A listener. Someone who gives you a chance to talk without interruptions or impatient "uh-huhs." And whose responses show that you have been heard. Many doctors "are so busy asking questions that the patient can never tell a full story."

A questioner. Someone who asks precise questions -- what, where, when and why -- and shows curiosity about you. Also, someone who shows intellectual curiosity, relish in keeping up with medicine and talking about new advances.

Someone who shows that he or she cares about you by treating you "as a fellow human being whose unstated fears, anxieties and dependence associated with illness also require attention." Who makes you feel less anxious or fearful -- and who also makes sure that you understand any instructions or decisions.

A doctor who cares about making you well, and cares more about it than about money. One sign of caring -- and of competence based on self-analysis -- the doctor who follows up after days, weeks or months to find out how a treatment worked.

A partner. Someone who presents explanations and alternatives and helps you decide what should be done, not just what might be done, and then teaches you how to manage.

Someone who admits sometimes, "I don't know," and is ungrudgingly willing to seek help or consultation. One doctor says: "Patients appreciate the physician who seeks another opinion even when he thinks he knows the answer."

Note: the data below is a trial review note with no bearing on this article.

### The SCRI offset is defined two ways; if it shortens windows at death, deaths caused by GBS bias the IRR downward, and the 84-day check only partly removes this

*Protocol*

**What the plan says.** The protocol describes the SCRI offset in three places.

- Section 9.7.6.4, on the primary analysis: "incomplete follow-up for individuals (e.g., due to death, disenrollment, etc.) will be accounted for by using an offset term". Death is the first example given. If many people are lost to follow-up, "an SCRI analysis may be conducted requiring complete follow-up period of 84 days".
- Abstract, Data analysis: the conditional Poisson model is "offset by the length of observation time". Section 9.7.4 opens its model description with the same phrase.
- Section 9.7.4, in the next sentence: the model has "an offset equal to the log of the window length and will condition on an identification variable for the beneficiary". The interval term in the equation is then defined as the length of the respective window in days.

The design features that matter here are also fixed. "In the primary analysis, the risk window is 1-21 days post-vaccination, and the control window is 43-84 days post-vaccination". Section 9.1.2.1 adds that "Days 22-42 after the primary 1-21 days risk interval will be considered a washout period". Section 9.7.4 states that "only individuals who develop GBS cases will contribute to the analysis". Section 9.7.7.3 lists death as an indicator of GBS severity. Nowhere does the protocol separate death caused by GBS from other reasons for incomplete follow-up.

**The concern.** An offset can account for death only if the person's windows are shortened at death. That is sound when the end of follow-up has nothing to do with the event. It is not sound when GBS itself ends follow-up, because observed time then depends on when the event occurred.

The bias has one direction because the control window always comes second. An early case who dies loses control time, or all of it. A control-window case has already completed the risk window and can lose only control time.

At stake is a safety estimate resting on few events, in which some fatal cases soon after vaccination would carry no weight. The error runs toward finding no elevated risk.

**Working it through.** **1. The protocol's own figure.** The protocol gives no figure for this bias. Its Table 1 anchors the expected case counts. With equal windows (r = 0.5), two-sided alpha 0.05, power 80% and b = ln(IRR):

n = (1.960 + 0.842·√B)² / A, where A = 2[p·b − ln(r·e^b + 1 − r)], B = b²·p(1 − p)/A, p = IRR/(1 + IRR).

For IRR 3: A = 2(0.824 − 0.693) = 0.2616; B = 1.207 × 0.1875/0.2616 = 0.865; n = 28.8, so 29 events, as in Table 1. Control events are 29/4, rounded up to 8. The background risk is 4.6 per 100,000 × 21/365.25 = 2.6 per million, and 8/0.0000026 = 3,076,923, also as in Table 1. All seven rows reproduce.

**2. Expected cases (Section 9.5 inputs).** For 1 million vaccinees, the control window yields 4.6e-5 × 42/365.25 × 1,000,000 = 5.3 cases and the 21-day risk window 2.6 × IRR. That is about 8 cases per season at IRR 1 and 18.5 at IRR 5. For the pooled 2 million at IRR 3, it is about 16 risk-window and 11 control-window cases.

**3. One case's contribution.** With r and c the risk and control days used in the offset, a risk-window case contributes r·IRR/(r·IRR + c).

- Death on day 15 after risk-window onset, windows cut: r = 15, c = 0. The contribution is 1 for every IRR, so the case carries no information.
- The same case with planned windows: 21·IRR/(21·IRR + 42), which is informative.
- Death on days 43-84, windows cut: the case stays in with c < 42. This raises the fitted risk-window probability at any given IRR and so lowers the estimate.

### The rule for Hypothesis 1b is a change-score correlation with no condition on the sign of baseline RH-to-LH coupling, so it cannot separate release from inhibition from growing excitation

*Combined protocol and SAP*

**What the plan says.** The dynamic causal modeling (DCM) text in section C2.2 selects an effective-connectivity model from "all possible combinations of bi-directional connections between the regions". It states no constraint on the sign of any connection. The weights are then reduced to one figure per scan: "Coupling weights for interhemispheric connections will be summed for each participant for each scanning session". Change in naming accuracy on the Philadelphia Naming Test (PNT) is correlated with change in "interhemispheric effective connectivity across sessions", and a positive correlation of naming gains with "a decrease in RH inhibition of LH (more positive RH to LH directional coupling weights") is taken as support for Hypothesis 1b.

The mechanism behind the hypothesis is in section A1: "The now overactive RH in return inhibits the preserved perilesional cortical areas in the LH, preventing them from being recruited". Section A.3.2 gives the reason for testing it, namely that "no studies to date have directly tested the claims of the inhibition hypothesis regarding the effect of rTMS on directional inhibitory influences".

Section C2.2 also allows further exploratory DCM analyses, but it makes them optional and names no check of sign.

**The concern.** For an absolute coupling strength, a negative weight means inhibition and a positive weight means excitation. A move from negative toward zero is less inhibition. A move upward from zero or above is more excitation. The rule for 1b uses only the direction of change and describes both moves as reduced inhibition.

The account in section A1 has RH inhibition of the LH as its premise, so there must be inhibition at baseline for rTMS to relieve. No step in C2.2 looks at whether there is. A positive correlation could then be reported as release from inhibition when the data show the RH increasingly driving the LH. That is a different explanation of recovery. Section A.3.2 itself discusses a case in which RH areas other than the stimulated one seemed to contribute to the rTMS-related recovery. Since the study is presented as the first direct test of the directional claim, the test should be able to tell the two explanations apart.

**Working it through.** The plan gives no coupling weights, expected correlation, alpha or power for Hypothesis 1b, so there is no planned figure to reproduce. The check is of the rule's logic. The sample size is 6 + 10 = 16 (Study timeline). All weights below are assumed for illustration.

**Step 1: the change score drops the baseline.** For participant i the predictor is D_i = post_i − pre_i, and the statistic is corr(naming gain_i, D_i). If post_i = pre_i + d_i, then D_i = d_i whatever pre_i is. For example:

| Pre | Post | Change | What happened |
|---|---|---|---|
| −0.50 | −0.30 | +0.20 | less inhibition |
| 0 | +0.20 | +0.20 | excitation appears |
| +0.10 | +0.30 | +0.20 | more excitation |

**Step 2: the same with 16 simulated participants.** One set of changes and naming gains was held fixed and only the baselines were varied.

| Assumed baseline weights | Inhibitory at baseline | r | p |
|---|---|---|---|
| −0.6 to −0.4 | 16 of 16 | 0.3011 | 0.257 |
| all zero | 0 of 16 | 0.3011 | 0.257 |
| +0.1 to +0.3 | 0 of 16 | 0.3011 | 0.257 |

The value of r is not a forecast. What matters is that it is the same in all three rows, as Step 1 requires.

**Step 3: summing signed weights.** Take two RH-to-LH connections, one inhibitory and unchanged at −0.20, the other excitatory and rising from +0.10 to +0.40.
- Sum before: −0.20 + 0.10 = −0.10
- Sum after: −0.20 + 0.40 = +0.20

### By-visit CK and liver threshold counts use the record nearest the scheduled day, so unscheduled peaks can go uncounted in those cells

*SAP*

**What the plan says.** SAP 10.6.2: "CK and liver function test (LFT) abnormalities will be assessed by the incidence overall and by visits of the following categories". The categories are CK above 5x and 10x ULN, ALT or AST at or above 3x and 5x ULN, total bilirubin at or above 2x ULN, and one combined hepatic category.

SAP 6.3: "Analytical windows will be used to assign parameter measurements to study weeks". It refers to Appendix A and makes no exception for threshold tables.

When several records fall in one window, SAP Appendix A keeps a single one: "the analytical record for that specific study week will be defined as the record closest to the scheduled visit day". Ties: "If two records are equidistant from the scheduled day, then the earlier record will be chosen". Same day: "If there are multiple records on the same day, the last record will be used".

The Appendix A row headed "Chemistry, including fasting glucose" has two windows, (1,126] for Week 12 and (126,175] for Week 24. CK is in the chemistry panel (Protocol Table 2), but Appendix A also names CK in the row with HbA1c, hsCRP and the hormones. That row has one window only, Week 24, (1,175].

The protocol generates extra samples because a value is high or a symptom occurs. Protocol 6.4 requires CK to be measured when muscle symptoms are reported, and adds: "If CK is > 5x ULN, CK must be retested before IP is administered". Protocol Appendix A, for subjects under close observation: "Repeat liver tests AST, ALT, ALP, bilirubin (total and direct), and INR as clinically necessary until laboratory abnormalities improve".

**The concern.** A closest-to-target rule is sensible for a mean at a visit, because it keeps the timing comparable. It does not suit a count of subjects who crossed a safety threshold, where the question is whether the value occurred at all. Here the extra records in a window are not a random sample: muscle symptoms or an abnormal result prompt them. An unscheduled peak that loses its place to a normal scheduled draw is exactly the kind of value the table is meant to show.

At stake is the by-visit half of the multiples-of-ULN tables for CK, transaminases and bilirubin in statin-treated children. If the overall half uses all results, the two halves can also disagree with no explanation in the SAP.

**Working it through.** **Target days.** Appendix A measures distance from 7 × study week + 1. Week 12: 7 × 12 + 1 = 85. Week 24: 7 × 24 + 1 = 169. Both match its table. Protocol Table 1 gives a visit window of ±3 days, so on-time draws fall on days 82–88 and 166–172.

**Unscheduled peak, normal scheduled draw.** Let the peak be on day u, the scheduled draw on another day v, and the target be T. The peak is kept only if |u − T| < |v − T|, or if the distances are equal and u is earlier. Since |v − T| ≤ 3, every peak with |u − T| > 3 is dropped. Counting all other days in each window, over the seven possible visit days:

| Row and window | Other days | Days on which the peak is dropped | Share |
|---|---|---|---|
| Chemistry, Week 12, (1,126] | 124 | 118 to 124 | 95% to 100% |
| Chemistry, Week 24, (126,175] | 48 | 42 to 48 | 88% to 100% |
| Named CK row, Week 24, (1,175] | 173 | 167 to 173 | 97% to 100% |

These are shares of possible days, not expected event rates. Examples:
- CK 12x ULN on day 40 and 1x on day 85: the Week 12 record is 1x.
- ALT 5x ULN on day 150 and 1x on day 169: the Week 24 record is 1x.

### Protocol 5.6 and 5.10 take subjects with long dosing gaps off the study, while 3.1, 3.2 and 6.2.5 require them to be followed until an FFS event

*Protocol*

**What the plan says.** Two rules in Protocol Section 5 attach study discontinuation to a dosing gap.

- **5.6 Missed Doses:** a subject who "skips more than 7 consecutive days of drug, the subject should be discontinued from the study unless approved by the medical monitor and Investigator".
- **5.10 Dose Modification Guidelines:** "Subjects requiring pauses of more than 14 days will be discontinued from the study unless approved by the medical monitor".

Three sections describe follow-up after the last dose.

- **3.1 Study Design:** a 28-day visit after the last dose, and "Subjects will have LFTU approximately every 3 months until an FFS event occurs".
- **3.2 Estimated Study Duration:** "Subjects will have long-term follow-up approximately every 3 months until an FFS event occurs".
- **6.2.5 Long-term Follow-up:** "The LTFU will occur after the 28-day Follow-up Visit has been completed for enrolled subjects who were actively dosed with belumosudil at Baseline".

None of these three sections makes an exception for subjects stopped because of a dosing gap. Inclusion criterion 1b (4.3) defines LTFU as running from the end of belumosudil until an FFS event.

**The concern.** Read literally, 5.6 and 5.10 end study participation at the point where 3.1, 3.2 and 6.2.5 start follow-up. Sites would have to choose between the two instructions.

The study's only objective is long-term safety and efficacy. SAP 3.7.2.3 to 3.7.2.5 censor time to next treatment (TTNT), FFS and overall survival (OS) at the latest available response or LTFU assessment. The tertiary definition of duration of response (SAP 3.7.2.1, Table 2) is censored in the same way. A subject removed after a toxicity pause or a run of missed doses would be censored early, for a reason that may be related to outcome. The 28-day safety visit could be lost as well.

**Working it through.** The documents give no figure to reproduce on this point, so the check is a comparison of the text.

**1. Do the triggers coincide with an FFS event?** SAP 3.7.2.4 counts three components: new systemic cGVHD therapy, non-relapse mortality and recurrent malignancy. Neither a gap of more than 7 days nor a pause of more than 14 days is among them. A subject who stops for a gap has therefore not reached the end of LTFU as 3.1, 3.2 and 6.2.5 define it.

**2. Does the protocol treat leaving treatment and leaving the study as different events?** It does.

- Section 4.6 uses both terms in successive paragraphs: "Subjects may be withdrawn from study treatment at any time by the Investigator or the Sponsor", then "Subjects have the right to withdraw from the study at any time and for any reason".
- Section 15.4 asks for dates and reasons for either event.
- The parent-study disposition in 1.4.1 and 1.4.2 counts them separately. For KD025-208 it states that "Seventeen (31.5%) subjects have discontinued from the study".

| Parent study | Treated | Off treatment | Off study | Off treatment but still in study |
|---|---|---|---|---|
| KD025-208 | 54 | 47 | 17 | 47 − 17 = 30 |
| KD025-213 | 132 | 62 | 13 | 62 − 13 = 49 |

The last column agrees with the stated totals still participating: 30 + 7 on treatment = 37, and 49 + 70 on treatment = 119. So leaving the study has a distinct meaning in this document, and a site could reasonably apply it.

A doctor who regularly confers with colleagues to check and sharpen his or her knowledge, or who teaches or acts as an "attending" or volunteer staff member at a university or other teaching hospital. Doctors who teach learn by teaching, and the fact that they are permitted to teach speaks to their competence. ::

"Medicine," write Manning and DeBakey, "is a demanding profession that consumes inordinate time, attention and effort," one of "pressing responsibilities, sensitive interpersonal relationships and strenuous time pressures."

Few doctors will live up to every one of the above virtues every minute of every day. Few can be as consistently self-confident or medically correct as some of the heroes on "St. Elsewhere" or "M.A.S.H." Patients must learn this, too.

And not every doctor can be a warm Dr. Feelgood. For some, competence in itself is the best sign of compassion.

Still, most of us want to feel good about our care. That is why we will benefit if educators like Manning and DeBakey succeed in making every doctor's office a place of medical learning as well as medical care, a place where continuing passion for learning and caring replaces the drudgery medicine can become for the doctor who ceases to learn or care.

If your doctor says, "I just read that . . ." or "we're learning that . . ." or "the latest research shows that . . ." or "we've found looking at our own cases that . . ." you may very well be talking to one of the best.